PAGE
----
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    1. Thanks for the comment, Heroine! :)
      That's so cool! You should definitely ask him why--I'd love to know his thoughts!

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  2. I never thought about that before! However, I think it's a good thing to observe holy days, like Christmas, because they remind us of Christ becoming man for us, etc. Of course, we should remember this everyday, but I think it's a great idea to celebrate this wonderful day.

    I don't make resolutions because I feel God might not will that I do certain things. So I give myself ambitions but I don't feel guilty if I don't achieve them.

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    1. It is an interesting concept, isn't it, Tara? Yes, it is good to observe holy days sometimes. Just look at all the feasts the Israelites were told to observe!
      I do even celebrate New Years, like if I'm invited to a party, dance, or someone wants to come over for the occasion. I just make a point to be aware of the places flesh and sentimentality want to sneak in. Thanks for your comment!

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  3. Each day is a new day. We don't have to wait till a new year to may a change in our lives. My thought is May Gods will be done. On that topic I feel & this is just an observation I have noticed, rightly or wrongly. That when someone has cancer there is almost an expectation that they will be healed but what happens if God can see another picture that is better for the Kingdom. But my thought is may Gods will be done. Don't get me wrong I think we can ask for healing & if it is Gods will then he will do it. We do live in a fallen world after all.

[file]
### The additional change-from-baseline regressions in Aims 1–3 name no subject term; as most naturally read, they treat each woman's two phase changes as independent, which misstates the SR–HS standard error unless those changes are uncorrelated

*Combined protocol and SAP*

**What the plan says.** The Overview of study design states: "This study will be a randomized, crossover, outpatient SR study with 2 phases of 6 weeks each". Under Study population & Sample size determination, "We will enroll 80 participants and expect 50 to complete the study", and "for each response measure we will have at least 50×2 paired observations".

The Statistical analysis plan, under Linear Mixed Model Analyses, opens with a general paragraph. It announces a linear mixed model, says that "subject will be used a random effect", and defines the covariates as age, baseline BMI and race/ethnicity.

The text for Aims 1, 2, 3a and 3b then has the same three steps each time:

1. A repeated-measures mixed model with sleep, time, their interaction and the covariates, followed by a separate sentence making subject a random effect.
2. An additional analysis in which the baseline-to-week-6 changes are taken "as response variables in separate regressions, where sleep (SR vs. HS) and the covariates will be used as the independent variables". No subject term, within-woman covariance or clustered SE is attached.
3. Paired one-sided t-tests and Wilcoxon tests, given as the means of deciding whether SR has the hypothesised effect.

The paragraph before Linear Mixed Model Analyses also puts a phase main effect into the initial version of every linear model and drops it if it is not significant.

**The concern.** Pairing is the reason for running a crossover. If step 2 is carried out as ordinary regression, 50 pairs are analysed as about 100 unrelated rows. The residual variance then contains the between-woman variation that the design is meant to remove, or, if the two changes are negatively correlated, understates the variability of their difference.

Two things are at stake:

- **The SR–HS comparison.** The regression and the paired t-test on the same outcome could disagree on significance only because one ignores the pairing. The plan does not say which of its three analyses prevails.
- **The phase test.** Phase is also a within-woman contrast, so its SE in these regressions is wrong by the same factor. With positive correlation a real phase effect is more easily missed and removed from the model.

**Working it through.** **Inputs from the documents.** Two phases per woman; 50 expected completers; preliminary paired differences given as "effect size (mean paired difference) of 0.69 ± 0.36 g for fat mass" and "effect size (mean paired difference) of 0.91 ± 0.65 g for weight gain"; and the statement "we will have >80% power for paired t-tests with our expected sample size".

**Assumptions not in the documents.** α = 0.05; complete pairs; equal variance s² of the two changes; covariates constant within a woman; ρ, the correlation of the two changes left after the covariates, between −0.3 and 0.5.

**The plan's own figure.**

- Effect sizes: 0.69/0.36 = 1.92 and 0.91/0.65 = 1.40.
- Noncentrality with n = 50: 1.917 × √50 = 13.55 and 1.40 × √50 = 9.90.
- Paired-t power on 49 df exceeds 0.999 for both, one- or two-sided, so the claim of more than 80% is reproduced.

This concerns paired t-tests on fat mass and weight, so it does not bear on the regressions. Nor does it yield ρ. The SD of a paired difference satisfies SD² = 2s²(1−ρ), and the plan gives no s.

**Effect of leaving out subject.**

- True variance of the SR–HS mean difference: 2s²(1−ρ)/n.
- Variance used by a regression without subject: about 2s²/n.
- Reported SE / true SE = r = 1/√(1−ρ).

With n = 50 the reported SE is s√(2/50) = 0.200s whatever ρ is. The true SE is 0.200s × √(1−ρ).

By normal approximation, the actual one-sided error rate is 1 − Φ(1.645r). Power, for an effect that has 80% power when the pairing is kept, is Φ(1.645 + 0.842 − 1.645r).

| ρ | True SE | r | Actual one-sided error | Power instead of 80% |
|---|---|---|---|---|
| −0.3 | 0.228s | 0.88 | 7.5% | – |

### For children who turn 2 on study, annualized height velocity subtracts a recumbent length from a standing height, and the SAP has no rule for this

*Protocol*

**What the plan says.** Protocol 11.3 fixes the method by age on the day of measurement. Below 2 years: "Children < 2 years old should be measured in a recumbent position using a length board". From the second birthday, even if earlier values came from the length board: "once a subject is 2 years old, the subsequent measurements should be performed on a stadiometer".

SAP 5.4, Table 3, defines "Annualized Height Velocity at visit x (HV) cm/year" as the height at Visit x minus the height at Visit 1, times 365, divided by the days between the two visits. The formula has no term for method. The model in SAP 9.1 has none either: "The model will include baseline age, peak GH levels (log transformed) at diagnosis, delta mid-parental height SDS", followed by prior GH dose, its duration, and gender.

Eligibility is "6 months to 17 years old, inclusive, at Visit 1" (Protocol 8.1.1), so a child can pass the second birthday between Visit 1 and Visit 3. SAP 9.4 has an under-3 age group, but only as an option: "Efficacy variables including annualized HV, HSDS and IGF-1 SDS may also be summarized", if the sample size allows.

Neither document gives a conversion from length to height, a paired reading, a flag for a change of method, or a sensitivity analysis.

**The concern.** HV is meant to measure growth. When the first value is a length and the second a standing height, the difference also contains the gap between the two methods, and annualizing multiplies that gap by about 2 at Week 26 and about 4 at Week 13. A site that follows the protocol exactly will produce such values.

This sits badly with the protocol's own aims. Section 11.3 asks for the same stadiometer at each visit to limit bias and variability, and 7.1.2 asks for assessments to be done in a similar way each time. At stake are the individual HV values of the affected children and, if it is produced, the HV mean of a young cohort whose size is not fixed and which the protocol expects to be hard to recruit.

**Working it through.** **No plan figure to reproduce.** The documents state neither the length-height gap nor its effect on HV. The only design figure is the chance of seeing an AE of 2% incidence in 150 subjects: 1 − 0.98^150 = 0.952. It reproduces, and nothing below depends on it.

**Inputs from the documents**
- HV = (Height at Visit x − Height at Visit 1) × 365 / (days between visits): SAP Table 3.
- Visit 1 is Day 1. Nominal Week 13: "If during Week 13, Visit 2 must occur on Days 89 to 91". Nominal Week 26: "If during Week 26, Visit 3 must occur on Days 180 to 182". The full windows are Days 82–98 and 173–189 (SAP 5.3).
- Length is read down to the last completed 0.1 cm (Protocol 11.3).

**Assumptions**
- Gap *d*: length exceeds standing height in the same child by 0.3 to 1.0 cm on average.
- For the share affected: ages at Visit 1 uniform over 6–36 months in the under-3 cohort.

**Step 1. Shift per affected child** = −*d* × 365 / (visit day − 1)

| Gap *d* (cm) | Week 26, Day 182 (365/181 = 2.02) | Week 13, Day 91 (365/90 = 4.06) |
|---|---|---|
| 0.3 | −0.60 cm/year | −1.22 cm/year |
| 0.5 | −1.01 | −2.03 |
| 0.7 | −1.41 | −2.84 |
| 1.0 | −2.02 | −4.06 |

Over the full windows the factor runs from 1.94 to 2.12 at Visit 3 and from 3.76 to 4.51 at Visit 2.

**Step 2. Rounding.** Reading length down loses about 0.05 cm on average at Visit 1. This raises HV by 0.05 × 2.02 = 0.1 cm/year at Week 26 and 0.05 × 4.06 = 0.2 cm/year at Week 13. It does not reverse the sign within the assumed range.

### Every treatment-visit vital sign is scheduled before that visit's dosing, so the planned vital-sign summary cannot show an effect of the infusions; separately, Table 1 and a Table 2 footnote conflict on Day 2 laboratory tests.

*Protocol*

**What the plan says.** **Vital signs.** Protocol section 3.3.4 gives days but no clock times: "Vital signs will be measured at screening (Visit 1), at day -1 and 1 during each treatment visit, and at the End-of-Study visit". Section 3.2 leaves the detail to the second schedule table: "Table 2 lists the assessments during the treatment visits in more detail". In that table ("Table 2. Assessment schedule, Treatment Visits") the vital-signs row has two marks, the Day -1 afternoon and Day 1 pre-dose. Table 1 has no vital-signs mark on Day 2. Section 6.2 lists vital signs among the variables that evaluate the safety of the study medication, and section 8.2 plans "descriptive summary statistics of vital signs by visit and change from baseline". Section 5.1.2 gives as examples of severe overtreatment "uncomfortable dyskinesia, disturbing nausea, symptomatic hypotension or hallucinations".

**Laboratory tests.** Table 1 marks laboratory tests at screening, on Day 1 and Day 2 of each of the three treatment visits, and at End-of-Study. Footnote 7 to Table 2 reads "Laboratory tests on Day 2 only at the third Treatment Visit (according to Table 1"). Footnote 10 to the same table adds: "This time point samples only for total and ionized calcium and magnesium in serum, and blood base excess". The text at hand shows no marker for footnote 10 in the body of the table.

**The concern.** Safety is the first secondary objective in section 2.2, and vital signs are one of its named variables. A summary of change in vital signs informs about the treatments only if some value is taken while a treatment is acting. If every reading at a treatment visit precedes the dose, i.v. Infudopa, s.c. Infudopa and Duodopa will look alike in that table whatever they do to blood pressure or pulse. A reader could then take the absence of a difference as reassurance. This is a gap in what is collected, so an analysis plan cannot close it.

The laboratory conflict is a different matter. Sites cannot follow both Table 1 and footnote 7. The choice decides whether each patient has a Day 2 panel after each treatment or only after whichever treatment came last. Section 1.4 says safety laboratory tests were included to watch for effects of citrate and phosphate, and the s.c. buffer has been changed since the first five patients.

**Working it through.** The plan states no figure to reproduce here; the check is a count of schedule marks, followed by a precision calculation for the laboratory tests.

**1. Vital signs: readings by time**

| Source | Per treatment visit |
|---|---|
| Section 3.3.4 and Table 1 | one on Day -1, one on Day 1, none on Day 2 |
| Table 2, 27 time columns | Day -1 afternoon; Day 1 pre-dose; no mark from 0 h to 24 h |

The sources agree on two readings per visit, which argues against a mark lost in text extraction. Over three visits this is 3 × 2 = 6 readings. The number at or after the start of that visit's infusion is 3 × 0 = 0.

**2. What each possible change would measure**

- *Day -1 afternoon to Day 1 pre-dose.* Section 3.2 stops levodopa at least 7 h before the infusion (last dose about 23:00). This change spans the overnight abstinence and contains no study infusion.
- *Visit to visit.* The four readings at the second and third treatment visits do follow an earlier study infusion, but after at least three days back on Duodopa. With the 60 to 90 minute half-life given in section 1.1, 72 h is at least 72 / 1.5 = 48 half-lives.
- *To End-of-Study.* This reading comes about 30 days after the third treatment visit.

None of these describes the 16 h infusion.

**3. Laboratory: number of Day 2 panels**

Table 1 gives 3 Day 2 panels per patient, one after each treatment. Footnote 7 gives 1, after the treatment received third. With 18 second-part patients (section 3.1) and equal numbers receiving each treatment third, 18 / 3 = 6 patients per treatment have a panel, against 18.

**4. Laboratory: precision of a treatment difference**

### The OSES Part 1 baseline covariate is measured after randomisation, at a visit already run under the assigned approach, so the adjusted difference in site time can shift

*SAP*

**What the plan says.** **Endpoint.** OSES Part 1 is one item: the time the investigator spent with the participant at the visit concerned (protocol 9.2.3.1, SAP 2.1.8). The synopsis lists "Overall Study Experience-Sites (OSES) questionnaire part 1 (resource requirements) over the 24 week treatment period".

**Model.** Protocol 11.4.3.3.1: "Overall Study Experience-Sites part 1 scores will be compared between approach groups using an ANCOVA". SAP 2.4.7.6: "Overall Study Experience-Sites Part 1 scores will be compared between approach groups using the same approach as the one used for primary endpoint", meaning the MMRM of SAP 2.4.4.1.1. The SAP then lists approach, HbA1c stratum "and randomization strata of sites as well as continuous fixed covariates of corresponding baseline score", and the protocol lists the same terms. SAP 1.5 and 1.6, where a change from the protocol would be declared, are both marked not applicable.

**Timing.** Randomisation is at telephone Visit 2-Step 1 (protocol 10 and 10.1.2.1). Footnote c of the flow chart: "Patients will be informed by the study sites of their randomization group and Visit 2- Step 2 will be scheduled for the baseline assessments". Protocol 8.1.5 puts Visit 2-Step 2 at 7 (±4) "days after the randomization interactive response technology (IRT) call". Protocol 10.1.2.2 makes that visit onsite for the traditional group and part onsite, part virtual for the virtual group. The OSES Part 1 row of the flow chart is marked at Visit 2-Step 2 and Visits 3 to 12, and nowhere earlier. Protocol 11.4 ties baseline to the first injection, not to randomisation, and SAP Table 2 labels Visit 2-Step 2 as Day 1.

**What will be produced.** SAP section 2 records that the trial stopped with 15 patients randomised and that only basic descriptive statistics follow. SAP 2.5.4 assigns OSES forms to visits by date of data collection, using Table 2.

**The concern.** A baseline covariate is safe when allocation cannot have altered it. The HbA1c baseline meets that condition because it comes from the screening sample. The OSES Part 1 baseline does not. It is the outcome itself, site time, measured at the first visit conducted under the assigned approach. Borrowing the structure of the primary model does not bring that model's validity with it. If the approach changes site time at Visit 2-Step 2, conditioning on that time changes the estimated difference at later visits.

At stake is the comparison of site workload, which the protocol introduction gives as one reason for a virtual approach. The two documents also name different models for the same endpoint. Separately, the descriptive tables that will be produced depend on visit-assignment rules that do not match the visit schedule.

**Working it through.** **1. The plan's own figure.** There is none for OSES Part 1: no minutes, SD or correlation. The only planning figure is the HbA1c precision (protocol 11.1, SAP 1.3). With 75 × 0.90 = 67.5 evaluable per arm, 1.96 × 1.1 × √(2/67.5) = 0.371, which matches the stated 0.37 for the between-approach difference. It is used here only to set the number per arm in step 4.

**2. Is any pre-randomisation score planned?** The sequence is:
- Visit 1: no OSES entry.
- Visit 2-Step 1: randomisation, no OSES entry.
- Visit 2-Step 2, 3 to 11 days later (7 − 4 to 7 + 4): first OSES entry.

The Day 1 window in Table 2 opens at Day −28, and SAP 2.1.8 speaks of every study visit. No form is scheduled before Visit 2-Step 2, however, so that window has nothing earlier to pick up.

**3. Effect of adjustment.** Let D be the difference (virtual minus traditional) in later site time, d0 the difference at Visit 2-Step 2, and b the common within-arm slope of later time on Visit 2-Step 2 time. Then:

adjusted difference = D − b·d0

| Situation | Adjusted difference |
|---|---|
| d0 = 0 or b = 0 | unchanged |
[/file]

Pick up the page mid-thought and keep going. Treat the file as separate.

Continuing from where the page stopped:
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  4. That is a very good thought.
    After the holidays, there's an emptiness, and I always think it can be filled with my goals and tangible things. But everyday, we just need to do what God is calling us to do and not fret about how much Christmas lifted us up and now it seems there's an empty space. all we have to do is what He wants us to do and that's it. Everyday we have God and his individual love for us... and if one accepts that, that's all they need to be joyful, to sing.
    Thanks for posting that. :) ( from Rosalie)

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    1. You're welcome, Rosalie! Thanks so much for your thoughts. They are well put together, and very encouraging! I'm so glad you stopped by my blog!

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  5. Hi!
    l absolutely love your blog- its beautiful.
    lt would mean a lot if you could check out my blog and maybe we could follow each other? :)

    ~www.1000thingstodoinalifetime.blogspot.com

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    Replies
    1. Hello, Kate!

      It's so nice to make your acquaintance. I'm delighted you're enjoying my blog! I did get a chance to take a look at your link, and I love your idea for 1000 things! Nicely done. Thanks for the comment. Come back again, sometime!